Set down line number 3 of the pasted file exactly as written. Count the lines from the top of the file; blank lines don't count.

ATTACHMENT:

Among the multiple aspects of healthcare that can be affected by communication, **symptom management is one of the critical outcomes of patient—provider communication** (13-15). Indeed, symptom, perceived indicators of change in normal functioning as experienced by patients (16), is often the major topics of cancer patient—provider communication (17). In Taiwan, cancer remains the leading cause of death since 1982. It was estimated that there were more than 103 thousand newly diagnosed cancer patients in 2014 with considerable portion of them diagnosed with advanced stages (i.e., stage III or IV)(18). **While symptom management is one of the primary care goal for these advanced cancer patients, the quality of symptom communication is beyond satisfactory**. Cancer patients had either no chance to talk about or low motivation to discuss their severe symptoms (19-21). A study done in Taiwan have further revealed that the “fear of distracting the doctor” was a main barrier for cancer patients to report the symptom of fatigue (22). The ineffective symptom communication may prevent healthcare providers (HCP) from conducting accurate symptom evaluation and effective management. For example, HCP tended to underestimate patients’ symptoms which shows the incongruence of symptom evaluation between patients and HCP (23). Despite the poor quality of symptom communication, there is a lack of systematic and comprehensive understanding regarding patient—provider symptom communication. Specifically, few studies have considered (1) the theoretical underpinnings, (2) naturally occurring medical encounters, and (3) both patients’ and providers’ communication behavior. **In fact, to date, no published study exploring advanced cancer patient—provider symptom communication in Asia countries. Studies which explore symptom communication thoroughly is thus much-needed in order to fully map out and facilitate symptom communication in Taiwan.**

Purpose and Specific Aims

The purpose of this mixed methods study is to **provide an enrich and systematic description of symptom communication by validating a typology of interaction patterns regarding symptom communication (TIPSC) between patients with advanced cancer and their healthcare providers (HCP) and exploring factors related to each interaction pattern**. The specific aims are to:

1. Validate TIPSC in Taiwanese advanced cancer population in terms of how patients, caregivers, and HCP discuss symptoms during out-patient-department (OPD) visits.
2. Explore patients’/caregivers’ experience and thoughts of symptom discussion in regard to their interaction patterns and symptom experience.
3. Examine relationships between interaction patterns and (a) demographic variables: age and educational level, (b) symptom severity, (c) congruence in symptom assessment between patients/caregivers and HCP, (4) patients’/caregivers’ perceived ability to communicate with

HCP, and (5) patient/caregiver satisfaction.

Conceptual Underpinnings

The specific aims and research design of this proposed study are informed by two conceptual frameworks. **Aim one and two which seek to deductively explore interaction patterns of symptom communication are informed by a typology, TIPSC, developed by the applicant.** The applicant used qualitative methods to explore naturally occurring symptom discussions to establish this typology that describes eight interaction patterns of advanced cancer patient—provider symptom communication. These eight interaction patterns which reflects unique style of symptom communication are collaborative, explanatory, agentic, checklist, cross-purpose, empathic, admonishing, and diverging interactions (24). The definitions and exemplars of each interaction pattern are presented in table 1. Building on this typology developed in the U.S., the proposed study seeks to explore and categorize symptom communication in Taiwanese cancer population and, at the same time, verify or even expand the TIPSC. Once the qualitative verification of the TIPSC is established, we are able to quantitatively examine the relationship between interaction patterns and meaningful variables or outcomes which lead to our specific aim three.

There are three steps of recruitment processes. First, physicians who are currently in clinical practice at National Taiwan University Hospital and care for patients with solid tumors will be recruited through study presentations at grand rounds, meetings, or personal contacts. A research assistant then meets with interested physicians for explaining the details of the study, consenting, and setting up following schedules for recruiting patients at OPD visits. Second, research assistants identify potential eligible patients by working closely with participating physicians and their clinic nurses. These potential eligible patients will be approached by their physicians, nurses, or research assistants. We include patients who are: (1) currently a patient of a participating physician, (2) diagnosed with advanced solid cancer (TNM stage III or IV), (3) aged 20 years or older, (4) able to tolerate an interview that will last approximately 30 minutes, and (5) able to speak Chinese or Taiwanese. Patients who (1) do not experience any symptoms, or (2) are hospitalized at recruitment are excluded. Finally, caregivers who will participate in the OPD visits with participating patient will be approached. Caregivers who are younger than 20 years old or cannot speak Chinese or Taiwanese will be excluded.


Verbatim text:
The purpose of this mixed methods study is to **provide an enrich and systematic description of symptom communication by validating a typology of interaction patterns regarding symptom communication (TIPSC) between patients with advanced cancer and their healthcare providers (HCP) and exploring factors related to each interaction pattern**. The specific aims are to: